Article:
Parenting requires the very best in us—especially when we are feeling at our worst or are facing challenging situations. We're here to help! Our parenting list offers support, guidance, and accessible tools from psychologists, educators, mindfulness teachers, coaches, and other parents.



Helping the world by helping our STEM Kids: Dr. Katharine Beals at TEDxEnola

Find out more about Katharine Beals here.



Susan Senator is the mother of three boys, the oldest of whom has autism. She is the author of Making Peace with Autism, a memoir of her family’s struggles and triumphs. Her writing on autism has appeared in the New York Times, the Washington Post, and the Boston Globe. She has been featured on the Today Show, CNN, MSNBC, Voice of America, and NPR.

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A Frivolous, Whimsical Thing

As Ned noticed the change in me, we talked about it. We didn’t consciously admit that we were passing out of a stage of mourning; we may not even have realized it at the time. We only felt a kind of lightness, a sense that it was OK to do a frivolous, whimsical thing like our planned celebration. Even though we knew it was unusual to renew vows on a ninth anniversary, rather than some round or greater number of years, we both understood that this particular anniversary marked something momentous for us: survival of our son’s diagnosis of autism.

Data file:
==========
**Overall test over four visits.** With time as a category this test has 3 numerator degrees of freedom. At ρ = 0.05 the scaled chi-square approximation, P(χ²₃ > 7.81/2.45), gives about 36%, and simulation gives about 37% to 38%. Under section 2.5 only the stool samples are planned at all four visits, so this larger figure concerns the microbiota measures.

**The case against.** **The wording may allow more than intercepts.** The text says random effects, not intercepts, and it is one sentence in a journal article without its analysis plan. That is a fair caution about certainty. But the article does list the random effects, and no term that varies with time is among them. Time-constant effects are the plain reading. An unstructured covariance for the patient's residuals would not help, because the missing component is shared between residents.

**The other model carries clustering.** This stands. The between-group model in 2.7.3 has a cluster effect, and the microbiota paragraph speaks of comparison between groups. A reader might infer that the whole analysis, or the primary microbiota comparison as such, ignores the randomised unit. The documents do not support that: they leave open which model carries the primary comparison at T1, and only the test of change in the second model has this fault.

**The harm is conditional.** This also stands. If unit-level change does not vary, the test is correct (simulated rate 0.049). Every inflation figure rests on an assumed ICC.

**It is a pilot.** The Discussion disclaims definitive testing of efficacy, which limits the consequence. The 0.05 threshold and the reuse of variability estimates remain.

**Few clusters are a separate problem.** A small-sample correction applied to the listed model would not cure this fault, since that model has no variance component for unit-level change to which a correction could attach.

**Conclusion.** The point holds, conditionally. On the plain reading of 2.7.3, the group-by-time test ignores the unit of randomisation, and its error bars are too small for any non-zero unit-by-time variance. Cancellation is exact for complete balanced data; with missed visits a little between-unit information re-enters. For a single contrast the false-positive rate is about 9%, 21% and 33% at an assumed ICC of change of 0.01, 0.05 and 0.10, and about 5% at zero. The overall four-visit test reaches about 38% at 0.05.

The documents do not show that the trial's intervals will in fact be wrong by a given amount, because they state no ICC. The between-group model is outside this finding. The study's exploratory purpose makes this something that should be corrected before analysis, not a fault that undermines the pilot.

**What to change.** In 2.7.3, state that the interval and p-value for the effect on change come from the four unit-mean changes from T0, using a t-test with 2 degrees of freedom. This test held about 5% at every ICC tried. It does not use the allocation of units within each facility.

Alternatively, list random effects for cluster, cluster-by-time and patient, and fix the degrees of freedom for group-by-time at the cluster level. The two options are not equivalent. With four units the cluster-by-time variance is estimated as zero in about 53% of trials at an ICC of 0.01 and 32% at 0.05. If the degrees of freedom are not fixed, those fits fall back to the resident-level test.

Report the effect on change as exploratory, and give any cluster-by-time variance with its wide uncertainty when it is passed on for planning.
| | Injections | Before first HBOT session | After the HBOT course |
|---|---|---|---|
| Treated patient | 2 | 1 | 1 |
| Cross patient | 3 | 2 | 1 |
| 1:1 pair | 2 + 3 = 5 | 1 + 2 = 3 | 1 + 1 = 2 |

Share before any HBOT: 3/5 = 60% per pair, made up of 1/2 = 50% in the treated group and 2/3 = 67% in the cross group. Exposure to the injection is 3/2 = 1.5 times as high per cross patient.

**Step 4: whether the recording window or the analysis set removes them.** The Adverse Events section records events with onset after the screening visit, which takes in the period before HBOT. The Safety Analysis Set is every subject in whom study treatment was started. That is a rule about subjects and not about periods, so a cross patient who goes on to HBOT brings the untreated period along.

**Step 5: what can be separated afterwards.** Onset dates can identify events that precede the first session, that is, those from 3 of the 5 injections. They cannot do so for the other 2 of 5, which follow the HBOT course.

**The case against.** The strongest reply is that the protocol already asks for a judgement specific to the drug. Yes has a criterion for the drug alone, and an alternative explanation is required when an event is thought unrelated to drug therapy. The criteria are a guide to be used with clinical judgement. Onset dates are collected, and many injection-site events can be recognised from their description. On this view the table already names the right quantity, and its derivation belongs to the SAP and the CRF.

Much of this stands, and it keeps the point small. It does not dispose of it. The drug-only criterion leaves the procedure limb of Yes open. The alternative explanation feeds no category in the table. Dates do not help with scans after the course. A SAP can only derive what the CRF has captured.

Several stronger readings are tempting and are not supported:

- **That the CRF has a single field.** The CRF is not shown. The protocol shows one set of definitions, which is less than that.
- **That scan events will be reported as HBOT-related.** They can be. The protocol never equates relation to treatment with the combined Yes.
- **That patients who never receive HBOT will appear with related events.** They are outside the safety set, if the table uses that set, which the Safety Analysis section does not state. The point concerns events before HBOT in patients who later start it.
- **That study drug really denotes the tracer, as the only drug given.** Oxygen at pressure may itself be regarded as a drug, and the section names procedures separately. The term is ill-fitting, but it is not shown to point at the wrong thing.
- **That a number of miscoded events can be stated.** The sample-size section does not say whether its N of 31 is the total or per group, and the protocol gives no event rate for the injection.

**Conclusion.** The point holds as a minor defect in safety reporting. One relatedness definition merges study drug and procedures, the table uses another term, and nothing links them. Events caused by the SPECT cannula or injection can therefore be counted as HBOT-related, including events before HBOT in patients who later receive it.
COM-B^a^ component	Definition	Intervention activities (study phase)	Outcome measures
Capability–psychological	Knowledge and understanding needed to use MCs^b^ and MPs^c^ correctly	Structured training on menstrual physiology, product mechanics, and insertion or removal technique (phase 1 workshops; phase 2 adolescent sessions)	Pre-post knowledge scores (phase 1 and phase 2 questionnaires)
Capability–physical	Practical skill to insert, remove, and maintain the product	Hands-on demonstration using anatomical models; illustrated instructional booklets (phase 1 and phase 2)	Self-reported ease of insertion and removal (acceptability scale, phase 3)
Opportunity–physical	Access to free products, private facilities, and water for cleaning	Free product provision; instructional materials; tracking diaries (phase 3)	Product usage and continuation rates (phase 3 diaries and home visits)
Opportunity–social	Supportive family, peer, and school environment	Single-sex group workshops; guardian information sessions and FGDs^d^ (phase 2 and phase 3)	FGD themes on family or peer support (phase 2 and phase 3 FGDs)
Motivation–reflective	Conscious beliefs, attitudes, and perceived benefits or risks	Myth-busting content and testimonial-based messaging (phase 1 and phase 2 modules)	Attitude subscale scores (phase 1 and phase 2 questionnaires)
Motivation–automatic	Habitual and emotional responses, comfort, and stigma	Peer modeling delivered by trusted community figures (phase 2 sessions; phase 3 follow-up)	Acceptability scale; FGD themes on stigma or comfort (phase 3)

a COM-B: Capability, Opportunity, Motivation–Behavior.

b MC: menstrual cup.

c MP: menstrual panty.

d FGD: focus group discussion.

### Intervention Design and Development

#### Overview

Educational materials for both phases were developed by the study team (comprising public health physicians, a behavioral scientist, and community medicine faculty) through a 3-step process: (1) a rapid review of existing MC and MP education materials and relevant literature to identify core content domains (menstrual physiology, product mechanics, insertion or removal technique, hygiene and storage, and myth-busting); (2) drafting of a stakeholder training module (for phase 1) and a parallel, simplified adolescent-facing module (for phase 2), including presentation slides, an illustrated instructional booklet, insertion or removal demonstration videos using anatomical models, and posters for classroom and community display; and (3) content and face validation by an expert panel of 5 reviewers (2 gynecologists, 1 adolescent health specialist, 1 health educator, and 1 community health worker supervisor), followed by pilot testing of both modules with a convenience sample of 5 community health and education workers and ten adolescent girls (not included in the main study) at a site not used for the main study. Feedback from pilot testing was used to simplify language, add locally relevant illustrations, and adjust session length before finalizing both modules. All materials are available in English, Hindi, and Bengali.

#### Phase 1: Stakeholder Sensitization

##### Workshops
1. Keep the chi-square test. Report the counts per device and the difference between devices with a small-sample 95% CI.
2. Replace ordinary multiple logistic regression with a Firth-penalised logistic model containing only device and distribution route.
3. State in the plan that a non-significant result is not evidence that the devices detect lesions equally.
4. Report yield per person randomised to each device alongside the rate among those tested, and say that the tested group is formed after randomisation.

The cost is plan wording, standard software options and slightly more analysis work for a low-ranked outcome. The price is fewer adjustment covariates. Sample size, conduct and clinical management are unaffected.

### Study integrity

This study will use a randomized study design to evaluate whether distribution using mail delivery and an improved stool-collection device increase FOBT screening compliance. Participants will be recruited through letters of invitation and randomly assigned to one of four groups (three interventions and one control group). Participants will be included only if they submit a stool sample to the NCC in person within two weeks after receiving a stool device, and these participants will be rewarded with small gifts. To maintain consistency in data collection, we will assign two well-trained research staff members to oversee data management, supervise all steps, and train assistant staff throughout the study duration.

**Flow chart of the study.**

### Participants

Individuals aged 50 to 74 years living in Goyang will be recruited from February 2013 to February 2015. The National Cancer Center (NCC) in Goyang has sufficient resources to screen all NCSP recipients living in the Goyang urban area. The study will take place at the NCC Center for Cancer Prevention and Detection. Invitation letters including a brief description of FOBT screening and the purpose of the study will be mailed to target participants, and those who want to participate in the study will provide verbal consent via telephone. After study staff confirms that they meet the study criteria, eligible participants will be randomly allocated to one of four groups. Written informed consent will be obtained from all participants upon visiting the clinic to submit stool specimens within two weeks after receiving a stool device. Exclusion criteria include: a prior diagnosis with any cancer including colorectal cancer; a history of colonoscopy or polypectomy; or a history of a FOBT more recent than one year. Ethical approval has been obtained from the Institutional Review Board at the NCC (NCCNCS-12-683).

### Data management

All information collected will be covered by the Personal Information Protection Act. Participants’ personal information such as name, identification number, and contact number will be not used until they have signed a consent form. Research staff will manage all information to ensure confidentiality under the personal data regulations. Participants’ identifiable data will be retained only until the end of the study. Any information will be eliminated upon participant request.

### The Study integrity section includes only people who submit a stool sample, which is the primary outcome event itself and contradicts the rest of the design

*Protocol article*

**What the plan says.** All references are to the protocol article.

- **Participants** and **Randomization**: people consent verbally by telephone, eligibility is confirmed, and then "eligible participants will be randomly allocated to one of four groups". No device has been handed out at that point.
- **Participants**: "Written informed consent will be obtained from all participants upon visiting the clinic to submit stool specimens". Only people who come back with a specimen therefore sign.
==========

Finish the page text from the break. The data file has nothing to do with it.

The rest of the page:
—Susan Senator, Making Peace with Autism: One Family's Story of Struggle, Discovery, and Unexpected Gifts, page 143

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Turn Up the Real World Happiness

Redirecting attention to something else of personal interest is the top strategy for children and adults alike to resist urges to check e-mail, text right back, turn on the TV, or click on your browser—urges you may be feeling right this minute.

With such compelling modern-day marshmallows, we’ve got to have goals and interests with strong personal meaning so we can stand up to attention snatchers. For example, your dedication as a parent is stronger than your urge for a digital fix right now, and that’s what keeps you reading this book.

Does your child’s current go-to activity involve a screen? Ask her to write down or draw three things that make her feel happy and successful and don’t require a screen. Then, instead of arguing when it’s time for a nonscreen activity, find that list.

—Lucy Jo Palladino, PhD, Parenting in the Age of Attention Snatchers: A Step-by-Step Guide to Balancing Your Child's Use of Technology, pages 107–108

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